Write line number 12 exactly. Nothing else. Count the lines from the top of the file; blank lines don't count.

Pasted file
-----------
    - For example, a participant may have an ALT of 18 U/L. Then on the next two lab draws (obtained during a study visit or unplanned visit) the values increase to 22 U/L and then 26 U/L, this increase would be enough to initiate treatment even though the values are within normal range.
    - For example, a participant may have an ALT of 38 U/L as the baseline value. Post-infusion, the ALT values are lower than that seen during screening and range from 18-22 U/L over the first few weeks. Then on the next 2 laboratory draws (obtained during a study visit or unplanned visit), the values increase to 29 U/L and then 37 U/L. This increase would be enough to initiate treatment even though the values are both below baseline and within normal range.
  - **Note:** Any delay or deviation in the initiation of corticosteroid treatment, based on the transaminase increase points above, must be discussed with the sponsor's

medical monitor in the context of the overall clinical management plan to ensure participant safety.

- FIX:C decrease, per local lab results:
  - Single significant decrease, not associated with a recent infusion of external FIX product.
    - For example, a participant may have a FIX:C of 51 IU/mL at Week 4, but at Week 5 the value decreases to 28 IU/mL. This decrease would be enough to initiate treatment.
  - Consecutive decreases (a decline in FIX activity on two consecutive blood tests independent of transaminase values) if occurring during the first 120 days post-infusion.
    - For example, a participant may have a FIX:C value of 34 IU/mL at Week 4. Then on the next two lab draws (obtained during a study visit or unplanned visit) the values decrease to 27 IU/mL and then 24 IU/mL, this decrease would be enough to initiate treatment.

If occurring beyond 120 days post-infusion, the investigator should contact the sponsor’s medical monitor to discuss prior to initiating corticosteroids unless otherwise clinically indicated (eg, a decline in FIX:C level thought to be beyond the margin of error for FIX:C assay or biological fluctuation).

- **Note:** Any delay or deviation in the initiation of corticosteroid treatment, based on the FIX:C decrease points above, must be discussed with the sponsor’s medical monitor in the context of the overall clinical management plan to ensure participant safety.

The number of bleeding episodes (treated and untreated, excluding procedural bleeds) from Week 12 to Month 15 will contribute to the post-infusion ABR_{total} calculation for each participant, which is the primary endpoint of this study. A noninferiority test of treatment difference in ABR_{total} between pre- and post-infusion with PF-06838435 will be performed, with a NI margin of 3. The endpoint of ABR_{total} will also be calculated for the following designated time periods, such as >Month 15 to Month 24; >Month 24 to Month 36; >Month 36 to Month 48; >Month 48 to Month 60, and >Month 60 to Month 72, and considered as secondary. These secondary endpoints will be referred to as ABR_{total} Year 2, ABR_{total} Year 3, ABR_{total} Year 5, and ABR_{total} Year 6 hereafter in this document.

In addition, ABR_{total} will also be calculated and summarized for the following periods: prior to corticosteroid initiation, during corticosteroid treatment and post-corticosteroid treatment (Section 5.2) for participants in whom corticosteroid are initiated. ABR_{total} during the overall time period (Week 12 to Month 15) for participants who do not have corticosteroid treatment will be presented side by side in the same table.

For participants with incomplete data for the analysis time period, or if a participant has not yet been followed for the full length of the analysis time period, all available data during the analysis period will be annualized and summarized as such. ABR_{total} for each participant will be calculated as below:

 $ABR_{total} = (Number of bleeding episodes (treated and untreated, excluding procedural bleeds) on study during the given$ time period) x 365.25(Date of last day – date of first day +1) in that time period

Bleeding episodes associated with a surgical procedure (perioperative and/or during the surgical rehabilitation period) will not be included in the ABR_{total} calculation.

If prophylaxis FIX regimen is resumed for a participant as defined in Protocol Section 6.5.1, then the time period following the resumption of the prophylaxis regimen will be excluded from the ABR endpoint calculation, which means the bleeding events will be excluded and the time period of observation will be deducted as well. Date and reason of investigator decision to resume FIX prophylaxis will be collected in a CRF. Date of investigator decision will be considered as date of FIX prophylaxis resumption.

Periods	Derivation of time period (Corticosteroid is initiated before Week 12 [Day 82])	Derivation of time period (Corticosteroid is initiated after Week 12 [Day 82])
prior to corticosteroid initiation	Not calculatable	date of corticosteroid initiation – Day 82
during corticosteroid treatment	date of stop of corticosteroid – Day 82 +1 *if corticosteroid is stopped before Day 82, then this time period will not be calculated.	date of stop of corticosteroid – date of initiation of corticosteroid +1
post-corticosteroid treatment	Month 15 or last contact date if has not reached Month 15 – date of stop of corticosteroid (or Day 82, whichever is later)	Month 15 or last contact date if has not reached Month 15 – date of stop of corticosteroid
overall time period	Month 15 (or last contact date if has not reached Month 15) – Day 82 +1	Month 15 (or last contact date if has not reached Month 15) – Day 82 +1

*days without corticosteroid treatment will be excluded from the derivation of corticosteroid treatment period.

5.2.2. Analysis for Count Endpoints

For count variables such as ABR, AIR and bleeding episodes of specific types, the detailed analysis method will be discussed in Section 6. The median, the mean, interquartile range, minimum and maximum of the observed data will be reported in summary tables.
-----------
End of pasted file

The number of bleeding episodes (treated and untreated, excluding procedural bleeds) from Week 12 to Month 15 will contribute to the post-infusion ABR_{total} calculation for each participant, which is the primary endpoint of this study. A noninferiority test of treatment difference in ABR_{total} between pre- and post-infusion with PF-06838435 will be performed, with a NI margin of 3. The endpoint of ABR_{total} will also be calculated for the following designated time periods, such as >Month 15 to Month 24; >Month 24 to Month 36; >Month 36 to Month 48; >Month 48 to Month 60, and >Month 60 to Month 72, and considered as secondary. These secondary endpoints will be referred to as ABR_{total} Year 2, ABR_{total} Year 3, ABR_{total} Year 5, and ABR_{total} Year 6 hereafter in this document.